NIH RESEARCH

 

 

In 1985 the Health Research Extension Act became a law and the National Institutes of Health (NIH) were selected to lead the task of developing effective research in the field of learning disabilities. Under the direction of Dr. G. Reid Lyon, comprehensive networks were set up across the country.  The work was completed in 1995.

 

What Did The Research Reveal?
Reading disabilities (dyslexia) affect 1 child in 5. 

The practice of diagnosing reading disabilities, based on discrepancy between I.Q. and achievement appears invalid.

The most prevalent type of reading problem is slow and inaccurate decoding and word recognition.

Poor decoding inhibits reading comprehension.

Without appropriate intervention, 75% of children identified after nine years of age continue to demonstrate reading difficulties throughout high school.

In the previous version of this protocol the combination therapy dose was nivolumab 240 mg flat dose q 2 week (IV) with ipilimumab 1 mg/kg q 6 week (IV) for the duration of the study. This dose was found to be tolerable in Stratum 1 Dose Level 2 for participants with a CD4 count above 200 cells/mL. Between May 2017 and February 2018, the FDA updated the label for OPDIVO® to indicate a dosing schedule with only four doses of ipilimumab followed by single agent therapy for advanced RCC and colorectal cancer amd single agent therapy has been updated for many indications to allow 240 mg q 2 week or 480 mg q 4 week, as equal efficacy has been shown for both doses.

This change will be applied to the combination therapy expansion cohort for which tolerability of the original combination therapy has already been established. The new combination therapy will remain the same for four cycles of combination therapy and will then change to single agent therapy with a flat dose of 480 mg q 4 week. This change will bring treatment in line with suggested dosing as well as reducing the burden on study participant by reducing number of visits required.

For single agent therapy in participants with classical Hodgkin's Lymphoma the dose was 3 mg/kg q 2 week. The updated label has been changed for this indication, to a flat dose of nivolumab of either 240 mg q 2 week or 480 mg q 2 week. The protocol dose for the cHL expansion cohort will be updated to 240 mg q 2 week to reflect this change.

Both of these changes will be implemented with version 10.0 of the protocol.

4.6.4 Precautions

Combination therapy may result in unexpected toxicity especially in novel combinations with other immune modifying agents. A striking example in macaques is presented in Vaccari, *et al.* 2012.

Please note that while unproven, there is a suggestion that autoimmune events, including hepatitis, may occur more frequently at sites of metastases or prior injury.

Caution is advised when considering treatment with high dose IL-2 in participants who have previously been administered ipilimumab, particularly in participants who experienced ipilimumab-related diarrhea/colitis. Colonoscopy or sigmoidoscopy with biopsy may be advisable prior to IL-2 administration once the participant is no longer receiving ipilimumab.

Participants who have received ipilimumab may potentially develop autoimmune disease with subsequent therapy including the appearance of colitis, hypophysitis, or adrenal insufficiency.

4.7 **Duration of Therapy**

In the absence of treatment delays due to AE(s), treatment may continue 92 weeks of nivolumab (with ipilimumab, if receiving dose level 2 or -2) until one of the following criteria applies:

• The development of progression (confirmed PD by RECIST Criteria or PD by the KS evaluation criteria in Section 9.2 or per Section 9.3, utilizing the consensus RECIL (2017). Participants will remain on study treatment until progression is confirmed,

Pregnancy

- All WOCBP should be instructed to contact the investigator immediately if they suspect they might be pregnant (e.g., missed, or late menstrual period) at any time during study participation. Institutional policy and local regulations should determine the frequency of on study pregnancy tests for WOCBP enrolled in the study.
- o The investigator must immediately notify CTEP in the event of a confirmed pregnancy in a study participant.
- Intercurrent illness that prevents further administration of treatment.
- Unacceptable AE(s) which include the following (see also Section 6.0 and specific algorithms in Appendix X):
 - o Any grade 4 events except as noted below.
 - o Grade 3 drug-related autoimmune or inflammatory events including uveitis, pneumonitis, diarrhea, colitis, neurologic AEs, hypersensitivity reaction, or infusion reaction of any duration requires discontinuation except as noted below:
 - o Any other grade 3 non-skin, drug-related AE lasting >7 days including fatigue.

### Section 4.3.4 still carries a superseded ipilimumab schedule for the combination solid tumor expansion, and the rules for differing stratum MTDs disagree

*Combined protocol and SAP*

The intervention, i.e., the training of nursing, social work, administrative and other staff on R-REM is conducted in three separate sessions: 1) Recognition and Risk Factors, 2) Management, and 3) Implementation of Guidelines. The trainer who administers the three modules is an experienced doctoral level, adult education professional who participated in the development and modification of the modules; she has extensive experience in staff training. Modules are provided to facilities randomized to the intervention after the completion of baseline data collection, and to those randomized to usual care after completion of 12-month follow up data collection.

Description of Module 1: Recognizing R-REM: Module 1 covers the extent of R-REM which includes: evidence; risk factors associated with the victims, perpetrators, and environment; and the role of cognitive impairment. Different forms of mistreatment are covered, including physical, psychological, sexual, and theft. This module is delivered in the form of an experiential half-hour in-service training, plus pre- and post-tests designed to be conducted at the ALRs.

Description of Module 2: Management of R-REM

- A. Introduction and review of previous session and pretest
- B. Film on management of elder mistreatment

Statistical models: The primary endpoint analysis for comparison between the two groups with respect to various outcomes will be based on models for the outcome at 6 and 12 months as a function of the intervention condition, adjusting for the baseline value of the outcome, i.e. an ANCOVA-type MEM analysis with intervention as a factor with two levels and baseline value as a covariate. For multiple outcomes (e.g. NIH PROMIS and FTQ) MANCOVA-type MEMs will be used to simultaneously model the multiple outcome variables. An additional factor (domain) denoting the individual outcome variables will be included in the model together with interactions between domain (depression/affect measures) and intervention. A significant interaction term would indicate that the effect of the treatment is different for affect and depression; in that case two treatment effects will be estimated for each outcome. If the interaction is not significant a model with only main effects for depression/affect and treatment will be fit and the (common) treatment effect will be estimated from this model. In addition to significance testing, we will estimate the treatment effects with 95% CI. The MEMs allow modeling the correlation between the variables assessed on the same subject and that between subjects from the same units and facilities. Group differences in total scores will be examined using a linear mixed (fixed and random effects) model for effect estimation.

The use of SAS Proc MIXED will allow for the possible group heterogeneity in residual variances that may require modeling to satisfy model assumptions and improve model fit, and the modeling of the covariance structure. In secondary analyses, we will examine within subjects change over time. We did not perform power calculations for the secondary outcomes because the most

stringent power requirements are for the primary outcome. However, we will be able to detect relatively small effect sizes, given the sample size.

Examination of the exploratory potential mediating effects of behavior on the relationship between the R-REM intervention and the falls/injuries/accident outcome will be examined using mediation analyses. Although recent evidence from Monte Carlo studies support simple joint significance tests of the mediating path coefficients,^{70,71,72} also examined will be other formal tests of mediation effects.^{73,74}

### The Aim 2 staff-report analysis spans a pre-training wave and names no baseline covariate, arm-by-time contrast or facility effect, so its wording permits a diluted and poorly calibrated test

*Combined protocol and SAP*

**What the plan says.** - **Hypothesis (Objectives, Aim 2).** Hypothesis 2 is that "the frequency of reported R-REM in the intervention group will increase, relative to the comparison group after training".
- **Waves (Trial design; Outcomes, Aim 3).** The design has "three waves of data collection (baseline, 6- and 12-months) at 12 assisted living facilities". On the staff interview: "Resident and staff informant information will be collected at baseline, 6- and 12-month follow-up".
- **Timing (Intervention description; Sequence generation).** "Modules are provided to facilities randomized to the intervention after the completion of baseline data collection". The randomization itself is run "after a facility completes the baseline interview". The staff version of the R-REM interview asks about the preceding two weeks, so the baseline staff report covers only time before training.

Females are just as likely to experience reading difficulties as males.

Deficits in phonological awareness are at the core of dyslexia.

Deficits in phonological processing, which can be identified by the end of kindergarten, are a significant cause for decoding problems.

Phonological processing problems are characterized by:
1. Difficulty segmenting sounds, e.g. perceiving the tiny parts of words.

2. Inability to rapidly name letters and numbers.

3. Trouble remembering verbal items presented in sequence.

 

    What Research Tells Us About Effective Instruction
According to the NIH research, the most effect reading instruction must include:

1. The development of phonological processing and understanding the sounds of our language.

2. Explicit instruction in sound-symbol relationships (phonics).

3. Direct and integrated instruction in text reading and comprehension.